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Let me introduce myself. My name is Mark Sisson. I’m 63 years young. I live and work in Malibu, California. In a past life I was a professional marathoner and triathlete. Now my life goal is to help 100 million people get healthy. I started this blog in 2006 to empower people to take full responsibility for their own health and enjoyment of life by investigating, discussing, and critically rethinking everything we’ve assumed to be true about health and wellness...

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August 13, 2007

Southern Fried Myth

By Worker Bee
18 Comments

Southern foodSouthern food: comfort, soul, and…grease.

Southern cuisine is famous for being both delicious and, well, fried. From ATL to Austin, BBQ competitions are hot, fried chicken is like mother’s milk, and the deep-fried Coke pours shamelessly in all its trans fatty glory (and this at a time when other regions are making trans fat illegal). Southern states have the highest rates of obesity, and Mobile isn’t exactly known for its sushi. To be blunt, Southern food takes the cake – and pours extra chocolate sauce all over it.

Southern food

But are we giving southern foods a fair shake? Aren’t we being a little hard on the South? After all, New York is known for its hot dogs and Chicago its deep-dish pizza, and Detroit’s not winning any nutritional awards (they don’t even have real grocery stores). Is a regional food war of words (and diet books) just an Oprah episode away?

Enter the South Eats Diet (Sonoma and the Hamptons will be sooo jealous). The South Eats Diet focuses on loads of fresh veggies – and we’re not talking french fries or breaded okra. Spice and flavor are the key ingredients, along with fish, shrimp and other Cajun and Caribbean influences. The South Eats Diet does encourage the consumption of whole grains and legumes, but I think we can agree that’s a big step up from grits and Southern iced tea! Proponents say that many traditionally southern foods – seafood, okra, sturdy greens, sweet potatoes and peppers – are very nutritious and waistline-friendly. We happen to agree. What are your thoughts?

Further Reading:

A Smart Carb Pyramid

What Mark Eats in a Day

Our Trip to the Middle Aisles of the Grocery Store

What Does 4,000 Calories a Day Look Like?

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18 Comments on "Southern Fried Myth"

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Cindy Moore
9 years 1 month ago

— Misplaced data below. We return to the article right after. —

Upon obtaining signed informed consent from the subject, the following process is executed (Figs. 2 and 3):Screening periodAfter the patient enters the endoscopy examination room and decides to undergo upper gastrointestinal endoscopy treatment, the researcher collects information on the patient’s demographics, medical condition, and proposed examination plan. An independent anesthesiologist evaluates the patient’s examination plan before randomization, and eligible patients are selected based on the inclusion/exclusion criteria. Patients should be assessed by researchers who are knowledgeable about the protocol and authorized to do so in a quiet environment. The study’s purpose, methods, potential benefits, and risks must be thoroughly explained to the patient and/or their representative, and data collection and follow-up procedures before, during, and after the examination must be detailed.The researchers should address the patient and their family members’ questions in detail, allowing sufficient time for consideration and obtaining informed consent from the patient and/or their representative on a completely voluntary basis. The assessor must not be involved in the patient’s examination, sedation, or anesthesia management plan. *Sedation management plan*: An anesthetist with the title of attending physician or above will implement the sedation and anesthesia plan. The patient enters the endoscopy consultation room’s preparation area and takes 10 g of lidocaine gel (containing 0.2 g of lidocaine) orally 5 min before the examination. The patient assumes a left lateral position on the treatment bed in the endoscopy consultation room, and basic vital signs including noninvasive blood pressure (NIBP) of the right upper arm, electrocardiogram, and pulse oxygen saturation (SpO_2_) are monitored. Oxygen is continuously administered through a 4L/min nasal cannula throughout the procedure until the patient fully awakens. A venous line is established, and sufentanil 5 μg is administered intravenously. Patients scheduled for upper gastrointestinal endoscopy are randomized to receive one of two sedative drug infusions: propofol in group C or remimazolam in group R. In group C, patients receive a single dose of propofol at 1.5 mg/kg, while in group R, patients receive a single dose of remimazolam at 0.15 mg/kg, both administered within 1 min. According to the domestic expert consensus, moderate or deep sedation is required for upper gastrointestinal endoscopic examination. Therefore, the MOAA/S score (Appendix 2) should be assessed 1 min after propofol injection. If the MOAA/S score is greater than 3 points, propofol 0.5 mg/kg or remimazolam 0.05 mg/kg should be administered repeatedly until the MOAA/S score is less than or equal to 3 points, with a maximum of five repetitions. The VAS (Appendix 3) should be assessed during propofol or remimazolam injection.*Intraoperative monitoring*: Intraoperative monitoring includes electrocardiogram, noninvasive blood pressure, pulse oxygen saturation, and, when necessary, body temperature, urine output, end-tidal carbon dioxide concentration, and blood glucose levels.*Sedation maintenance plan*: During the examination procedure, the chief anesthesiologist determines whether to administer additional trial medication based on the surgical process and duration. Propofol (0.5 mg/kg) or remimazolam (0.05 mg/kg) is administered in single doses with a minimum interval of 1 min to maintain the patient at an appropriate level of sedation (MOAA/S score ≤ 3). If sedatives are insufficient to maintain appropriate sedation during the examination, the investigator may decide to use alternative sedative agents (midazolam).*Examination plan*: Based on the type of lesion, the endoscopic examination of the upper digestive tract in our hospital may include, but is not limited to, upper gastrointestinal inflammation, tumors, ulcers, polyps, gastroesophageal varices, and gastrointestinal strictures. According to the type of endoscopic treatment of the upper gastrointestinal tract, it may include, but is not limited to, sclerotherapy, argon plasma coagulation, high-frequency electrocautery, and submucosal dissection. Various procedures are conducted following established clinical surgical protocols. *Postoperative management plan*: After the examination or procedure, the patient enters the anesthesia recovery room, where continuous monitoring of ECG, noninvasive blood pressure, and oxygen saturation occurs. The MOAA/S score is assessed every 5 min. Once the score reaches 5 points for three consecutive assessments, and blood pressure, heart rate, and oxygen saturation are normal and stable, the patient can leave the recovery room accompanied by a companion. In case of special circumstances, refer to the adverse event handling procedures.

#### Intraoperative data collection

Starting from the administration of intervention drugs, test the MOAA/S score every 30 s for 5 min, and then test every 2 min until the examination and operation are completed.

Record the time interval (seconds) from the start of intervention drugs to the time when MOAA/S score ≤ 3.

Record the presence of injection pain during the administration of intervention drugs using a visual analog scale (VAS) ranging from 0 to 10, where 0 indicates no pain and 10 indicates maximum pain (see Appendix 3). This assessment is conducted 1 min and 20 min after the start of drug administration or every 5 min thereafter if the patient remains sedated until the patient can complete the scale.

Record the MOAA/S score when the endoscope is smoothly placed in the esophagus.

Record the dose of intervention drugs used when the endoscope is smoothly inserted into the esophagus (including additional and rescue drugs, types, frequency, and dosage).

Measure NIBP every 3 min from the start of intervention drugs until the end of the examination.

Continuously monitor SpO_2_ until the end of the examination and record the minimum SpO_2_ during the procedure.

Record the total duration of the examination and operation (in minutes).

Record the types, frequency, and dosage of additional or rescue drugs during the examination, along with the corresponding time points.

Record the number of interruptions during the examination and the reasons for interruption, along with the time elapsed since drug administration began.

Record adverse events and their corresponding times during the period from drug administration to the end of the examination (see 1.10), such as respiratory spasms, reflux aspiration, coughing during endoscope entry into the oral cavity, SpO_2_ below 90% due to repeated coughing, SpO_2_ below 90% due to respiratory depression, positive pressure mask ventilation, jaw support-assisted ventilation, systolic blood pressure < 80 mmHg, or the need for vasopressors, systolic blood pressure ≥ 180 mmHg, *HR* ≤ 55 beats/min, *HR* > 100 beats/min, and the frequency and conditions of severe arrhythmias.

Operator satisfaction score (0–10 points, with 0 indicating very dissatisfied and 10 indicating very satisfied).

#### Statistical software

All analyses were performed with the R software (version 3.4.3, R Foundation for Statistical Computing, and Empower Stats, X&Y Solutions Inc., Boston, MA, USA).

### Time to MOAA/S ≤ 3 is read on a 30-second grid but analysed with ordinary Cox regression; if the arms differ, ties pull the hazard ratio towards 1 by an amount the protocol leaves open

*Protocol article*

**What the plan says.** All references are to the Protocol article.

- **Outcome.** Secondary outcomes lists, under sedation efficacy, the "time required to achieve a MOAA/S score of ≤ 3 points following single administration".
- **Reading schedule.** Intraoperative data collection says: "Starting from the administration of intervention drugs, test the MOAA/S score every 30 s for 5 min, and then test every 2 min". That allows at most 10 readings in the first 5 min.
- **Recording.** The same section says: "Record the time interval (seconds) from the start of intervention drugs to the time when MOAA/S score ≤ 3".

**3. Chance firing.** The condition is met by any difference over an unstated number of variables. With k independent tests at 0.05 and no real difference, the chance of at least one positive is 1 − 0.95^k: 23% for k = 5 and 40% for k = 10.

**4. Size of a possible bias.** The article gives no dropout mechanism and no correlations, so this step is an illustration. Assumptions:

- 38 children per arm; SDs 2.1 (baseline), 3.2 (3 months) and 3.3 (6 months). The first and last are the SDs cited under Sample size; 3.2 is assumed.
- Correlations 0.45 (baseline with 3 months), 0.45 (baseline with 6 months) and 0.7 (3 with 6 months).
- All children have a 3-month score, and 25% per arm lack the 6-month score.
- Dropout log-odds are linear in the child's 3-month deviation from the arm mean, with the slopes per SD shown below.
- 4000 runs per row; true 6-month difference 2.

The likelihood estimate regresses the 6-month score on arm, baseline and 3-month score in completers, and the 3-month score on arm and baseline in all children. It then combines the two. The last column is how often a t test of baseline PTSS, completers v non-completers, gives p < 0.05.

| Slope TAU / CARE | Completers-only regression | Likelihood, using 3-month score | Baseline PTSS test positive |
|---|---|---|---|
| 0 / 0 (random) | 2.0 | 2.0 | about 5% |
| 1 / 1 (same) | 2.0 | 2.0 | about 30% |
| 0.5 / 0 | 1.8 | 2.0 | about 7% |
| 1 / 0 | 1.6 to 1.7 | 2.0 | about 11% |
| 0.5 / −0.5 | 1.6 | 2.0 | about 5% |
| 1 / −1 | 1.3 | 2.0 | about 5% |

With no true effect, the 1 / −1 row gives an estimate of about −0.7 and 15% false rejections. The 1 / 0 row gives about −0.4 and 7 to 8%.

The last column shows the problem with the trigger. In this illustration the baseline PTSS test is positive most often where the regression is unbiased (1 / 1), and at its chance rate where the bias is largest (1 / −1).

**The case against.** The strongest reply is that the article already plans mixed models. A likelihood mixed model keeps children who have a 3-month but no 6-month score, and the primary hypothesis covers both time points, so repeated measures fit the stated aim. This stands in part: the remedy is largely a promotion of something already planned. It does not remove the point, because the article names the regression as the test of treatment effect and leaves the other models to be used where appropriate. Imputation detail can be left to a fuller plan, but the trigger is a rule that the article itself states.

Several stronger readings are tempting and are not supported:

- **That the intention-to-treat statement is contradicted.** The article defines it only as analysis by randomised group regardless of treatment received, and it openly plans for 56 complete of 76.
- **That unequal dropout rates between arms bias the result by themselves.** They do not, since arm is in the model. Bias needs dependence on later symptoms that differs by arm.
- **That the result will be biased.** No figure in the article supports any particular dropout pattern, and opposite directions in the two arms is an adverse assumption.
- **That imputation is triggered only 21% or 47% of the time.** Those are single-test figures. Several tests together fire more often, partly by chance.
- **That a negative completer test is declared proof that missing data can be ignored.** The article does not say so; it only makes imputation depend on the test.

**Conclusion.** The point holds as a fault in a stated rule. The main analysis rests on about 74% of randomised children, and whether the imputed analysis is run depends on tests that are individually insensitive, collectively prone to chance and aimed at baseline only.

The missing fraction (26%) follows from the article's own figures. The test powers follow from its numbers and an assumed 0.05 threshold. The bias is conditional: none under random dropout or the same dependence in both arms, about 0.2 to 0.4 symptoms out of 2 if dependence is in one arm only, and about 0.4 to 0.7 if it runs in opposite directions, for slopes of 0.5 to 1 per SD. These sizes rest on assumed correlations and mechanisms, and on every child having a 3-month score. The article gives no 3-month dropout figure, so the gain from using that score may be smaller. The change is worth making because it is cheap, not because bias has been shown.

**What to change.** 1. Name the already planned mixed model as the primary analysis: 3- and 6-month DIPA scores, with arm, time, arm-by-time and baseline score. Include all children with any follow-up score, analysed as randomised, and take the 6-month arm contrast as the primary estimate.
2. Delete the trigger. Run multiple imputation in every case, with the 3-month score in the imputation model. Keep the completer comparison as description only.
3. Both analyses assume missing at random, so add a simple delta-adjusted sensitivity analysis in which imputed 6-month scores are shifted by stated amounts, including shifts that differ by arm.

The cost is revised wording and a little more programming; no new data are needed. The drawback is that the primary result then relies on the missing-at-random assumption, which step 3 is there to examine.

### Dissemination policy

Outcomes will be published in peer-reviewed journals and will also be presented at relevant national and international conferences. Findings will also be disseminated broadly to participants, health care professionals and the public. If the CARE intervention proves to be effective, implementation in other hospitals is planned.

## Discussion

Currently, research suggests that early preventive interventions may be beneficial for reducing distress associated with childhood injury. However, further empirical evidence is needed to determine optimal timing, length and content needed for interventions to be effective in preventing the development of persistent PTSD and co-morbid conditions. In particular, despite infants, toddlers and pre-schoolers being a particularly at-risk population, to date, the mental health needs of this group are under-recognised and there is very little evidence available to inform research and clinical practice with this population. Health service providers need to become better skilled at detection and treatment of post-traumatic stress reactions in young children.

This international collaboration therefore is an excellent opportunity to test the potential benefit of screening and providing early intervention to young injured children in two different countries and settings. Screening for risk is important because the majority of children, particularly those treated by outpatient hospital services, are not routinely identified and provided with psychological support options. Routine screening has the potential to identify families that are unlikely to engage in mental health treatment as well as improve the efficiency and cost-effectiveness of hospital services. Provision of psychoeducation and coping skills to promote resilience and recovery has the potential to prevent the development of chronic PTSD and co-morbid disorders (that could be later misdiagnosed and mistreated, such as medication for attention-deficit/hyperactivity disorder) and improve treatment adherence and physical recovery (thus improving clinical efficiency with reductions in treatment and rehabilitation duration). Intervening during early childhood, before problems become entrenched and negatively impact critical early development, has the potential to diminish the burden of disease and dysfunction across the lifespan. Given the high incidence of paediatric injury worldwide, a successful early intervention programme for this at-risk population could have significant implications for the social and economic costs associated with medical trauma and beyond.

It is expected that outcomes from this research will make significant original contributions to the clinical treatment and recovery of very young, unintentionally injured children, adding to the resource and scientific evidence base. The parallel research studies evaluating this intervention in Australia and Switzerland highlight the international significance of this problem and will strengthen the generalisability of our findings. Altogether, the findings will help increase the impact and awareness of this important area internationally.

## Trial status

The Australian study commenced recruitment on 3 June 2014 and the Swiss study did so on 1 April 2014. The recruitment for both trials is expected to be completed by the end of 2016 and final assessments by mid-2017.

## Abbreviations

Hi Mark!! I’m doing a little blog tag and you’ve been tagged! Here’s a link to my blog for details: http://tinyurl.com/2qk7wf

terry
terry
9 years 1 month ago

I think the south gets a bad rap because they celebrate the fact that their foods are in large part (no pun intended) unhealthy. In celebrating a disrespect for your own health, it became somehow anathema to care in many ways. I think that this sort of thinking is to often reflected in other areas as well. With all the disinformation about the global warming fact, it became cool to shrug it off as that crazy hippies imagination or some darn thing. Unfortunately it is not, and neither is southern obesity.

Sara
9 years 1 month ago

Terry, interesting perspective. Sort of a “fat and happy” attitude, maybe?

terry
terry
9 years 1 month ago

I don’t know if it is a fat and happy thing. However
I think it is apart of southern tradition, or “challenge” to eat as much as you can. In other words they are a product of their environment. It may be more tradition than anything.

JeffT
JeffT
9 years 1 month ago
Hmm, coming off a week in North Carolina (albeit on the outer banks, not inland) I ate plenty of fresh, unfried seafood. NC BBQ is vinegar based and I don’t believe it to be particularly unhealthy. I guess I feel I don’t want BBQ to be a bad word. However, I did notice that further inland the cut of jeans was quite a bit different than what I’m used to seeing the SF Bay Area. I did notice that there doesn’t seem to be much to do than go to church or eat. Could that be part of the problem?… Read more »
terry
terry
9 years 1 month ago

Jeff,
Excellent point friend. I do think that boredom is a major catalyst to obesity. It seems to be a compounding problem also. I think television is a major source of laziness feeding a habit. Just like how professional drivers tend to smoke cigarettes. It is simply a tool to be used to pass the time

Mort
Mort
9 years 1 month ago